How to Play the Hiring Game When Candidates Hold All the Cards

Whether we like it or not, today’s hiring environment is defined by who happens to be holding the cards. When the economy is doing well, as it is in most industries in 2018, it’s usually candidates for jobs that hold the cards, leaving employers in the position of trying to woo them with the most effective outreach, salary, and benefits—in spite of the fact that firms might not even be attracting the best candidates. Of course, when there are fewer jobs to be had, the equation runs the other way. Even top candidates are forced to fight tooth and nail for limited openings, and firms are able to hire only the best candidates.

The currency of these kinds of job markets is needs. In lean times for business, it’s a question of what qualifications a candidate needs to have in order to convince a hiring manager. In boom times, it’s the candidates who can express their own needs and make demands of companies.

Turnover or vacancy: a zero sum game?

In these boom times for business where candidates seem to hold all the cards, one thing companies should keep in mind is that not all candidate needs are created equal, and this is where many hiring strategies fall flat. In fact, contrary to common sense, the toughest part of hiring for firms in a candidate’s job market is not simply finding candidates to fill positions, it’s figuring out how to respond to candidate needs and demands to cut through the noise of the market and attract top talent that will be effective in the long run.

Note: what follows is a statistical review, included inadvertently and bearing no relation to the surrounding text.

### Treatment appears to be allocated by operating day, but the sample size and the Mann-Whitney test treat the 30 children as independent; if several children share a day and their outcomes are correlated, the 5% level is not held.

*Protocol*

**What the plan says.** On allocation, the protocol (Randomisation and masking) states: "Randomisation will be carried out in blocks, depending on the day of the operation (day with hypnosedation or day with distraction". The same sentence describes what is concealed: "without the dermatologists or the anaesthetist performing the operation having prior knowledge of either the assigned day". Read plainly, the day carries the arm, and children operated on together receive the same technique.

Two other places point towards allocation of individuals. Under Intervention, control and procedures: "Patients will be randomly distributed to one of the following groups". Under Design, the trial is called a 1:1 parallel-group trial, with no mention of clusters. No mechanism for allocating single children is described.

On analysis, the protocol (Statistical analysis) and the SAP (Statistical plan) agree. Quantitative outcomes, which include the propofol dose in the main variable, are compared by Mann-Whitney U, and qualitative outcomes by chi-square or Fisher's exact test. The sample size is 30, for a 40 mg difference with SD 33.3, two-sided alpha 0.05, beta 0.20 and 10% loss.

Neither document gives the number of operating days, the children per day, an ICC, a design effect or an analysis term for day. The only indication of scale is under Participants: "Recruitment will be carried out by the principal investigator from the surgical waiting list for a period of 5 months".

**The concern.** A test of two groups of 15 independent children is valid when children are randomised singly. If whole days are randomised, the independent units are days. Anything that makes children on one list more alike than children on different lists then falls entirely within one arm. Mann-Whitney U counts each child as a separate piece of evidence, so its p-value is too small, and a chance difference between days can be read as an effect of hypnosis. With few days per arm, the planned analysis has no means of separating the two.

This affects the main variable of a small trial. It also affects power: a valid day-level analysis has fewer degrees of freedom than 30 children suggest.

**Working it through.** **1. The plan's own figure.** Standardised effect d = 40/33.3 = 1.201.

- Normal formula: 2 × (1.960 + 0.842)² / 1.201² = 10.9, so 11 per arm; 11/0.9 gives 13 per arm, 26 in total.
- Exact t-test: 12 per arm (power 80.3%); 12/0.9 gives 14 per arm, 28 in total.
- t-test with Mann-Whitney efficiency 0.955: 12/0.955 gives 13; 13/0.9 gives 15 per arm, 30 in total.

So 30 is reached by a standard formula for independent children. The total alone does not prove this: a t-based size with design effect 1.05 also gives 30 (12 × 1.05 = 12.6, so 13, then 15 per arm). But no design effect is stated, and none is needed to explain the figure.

In fact, attracting the wrong candidates by playing catch-up and trying to meet the superficial needs the market is communicating can backfire. For example, attracting talent by offering gimmicky fringe benefits like free food and games in the office might be effective for simply filling positions, but it is not an effective strategy for reaching the real goal: differentiating the company and attracting top candidates. On the other hand, leaving a position empty for months while holding out for the person with the perfect resume is prohibitively costly as well.

When candidates hold all the cards in the job market, there’s no doubt some will leverage the position to make demands for things like unlimited vacation and remote working. But what defines a top candidate is not just their ability to carry out the job effectively, but the role the job itself plays in their broader career path. This is what companies need to focus on. When companies can penetrate the noise of the job market and search for candidates who are not only good at their jobs, but for whom the job will play a meaningful and effective role in their career and life, companies can reduce turnover in the long term while filling vacancies in the nearer term, even in a tough job market.

What’s needed is a refocusing on the candidate needs that actually matter, as well as tools that can enable recruiters to take a much more powerful and equally much more subtle look into candidate pools.

The candidate needs that really matter